Thanks to Writernubbin for the edit suggestions!
Five Minutes More, v2.0
A short story by D.J. Lutz, copyright January 2011
(Best read after Blind Insight and Blue Plate Special of Death, in that order.)
The bus had stopped in Stone Creek, just another small spit of a town located in the middle of upper North Carolina. Not much there unless you counted the trees as something special. This was a breakfast stop, an hour and a half long to allow ragged passengers a chance to replenish while waiting for the mandatory replacement driver. The girl sat at the counter, wondering what the attraction was for chipped beef on toast. While she waited, she kept one eye on the front door, hoping that the law would not appear.
Her traveling companion was in the restroom; his blue plate special getting cold. There were no customers in the diner, other than those riding the bus. A local lad walked in, asking the hostess if the diner was hiring. She was polite, letting him down easily, saying that he was more than welcome to speak with the manager “just in case a spot opens up.” Times were tough for everyone, but there was no reason to toss the boy out on his ear. She had him sit at the counter, on the other side of the girl. Coffee was served, gratis.
The relief driver walked in, announcing that the bus would be leaving in a few minutes. The lad, having finished his cup of joe, spoke with the driver. They seemed to know each other, as was evident by the driver patting the young man on the back, allowing him to board the bus sans ticket. The girl went over to the restroom to get her friend. He was just turning out the light in the head when she found him.
“We have to get going, but you haven’t had a chance to eat. Should I get a box and take it with us?”
“No. Not that hungry right now anyway. I’ll eat in Roanoke; that’s the next big stop. Let’s just pay the tab and get out of here. Looks like the news hasn’t made it this far, yet.”
“So far so good, then. I’ll pay the check; can you make it to the bus?”
“Yeah. I’ll just follow the diesel fumes.”
The bus rolled to a stop at the Roanoke station. Famished, the man insisted on grabbing a bite to eat at the snack bar. That’s when they saw the state trooper come in, wanting to speak to the manager. The waitress asked if he could wait, since the manager was in the back office, interviewing someone for a job. The officer said that he could wait a few minutes, but not too long. He looked around, spotting the couple. “I’ll be back in a few minutes, then, ma’am. Thank you .”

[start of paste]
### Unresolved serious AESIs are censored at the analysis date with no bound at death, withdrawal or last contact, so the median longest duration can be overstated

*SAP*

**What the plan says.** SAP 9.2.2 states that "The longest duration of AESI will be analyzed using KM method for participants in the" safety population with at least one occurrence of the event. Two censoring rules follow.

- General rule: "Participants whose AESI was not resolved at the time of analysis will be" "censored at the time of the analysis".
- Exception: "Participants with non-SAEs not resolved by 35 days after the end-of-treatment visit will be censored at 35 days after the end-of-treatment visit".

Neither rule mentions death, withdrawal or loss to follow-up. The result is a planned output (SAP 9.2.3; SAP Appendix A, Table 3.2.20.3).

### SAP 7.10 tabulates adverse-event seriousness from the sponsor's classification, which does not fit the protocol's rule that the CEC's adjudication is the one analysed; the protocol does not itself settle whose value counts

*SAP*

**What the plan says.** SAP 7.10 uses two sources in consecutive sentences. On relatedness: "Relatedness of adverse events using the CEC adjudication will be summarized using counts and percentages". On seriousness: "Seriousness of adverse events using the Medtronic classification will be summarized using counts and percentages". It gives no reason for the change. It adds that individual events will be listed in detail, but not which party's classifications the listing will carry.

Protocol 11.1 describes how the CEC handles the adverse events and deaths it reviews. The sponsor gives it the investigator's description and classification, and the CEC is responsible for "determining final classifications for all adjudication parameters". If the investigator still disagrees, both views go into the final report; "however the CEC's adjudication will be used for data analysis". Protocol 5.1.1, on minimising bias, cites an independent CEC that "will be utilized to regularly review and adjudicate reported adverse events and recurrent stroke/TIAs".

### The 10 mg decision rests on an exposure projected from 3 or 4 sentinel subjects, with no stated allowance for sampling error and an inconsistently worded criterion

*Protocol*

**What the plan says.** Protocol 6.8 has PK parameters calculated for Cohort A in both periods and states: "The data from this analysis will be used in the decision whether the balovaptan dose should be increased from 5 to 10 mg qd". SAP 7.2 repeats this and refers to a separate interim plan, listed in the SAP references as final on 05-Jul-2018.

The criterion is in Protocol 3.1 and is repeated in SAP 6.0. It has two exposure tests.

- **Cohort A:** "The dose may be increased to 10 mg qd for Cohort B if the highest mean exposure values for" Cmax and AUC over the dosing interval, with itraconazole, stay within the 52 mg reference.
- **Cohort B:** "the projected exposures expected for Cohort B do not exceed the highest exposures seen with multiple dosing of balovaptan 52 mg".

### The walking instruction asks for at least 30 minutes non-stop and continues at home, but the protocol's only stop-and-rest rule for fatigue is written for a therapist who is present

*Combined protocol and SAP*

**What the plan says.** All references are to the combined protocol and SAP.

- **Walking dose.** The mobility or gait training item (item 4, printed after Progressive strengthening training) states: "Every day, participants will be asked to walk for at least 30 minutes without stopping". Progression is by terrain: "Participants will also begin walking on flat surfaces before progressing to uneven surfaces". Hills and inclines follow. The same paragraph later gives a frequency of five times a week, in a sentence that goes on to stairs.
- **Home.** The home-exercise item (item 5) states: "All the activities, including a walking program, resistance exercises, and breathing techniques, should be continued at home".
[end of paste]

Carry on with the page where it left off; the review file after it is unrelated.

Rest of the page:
“What do you think?’ the girl asked.
“Not sure. If he comes over here, try to keep him busy until I can get away.”
“You are leaving? I did not come this far to be left in Roanoke, Virginia, Dave, and you know it.”
“Listen, they will be looking for the two of us, and I’m the easier one to spot in a crowd, unless you have seen someone else with a white cane. Maybe I can dodge him and slip out back.”
Seeing the officer start to make his way through the crowd towards their table, the woman starts to panic. “Quick, go to the hallway behind the booth, about 20 feet away, take a left. That’s the restroom area and there is a door leading to the kitchen. Just go in there and ask if you can get out the back door.”
“They’ll buy that?”
“Just say ‘La Migra’ is out front. They will lead the way. Trust me on that one.”
“Good call, baby. Meet you in an hour or so; come around back once the trooper leaves.”
“Go. He’s almost here. You had better go NOW!”
The police officer came up to the girl; she was still seated at the booth. He pulled a small notebook out from his back pocket, flipping open the cover.
“Ma’am, may I ask you a few questions?”
“Certainly officer, what can I do for you?”
Her companion had made it to the restroom. He decided to stop, just out of sight, hoping to listen in on the conversation happening at his table.
The officer had identified her. He started asking her about her stint as a waitress at the jazz club. Had she seen the businessman before he died; did she know where the blind piano player had gone? It was an unnerving interchange.
“Damn, we’re screwed,” he thought. How could he save his girl? This was the girl that he had dreamed so often about, all those nights while he was playing piano at the stinkin’ dive of a bar, fending off drunk, middle aged ladies who were trying to rekindle their youth after their husbands had left them for younger girls, usually the au pair or a secretary. He knew she was wanted for murdering that lousy, slime ball husband. He had to do something.
After speaking with the girl, the officer had grown impatient. He walked over to the office door, opening it slightly and announcing himself. The was a commotion, some yelling, then a still quiet. The girl had missed it all, having gotten back on the bus. As she was looking for her companion, she saw the officer slowly walking to his car, radio held up to his cheek as he was calling in to the dispatch. That is when she saw her friend, Dave.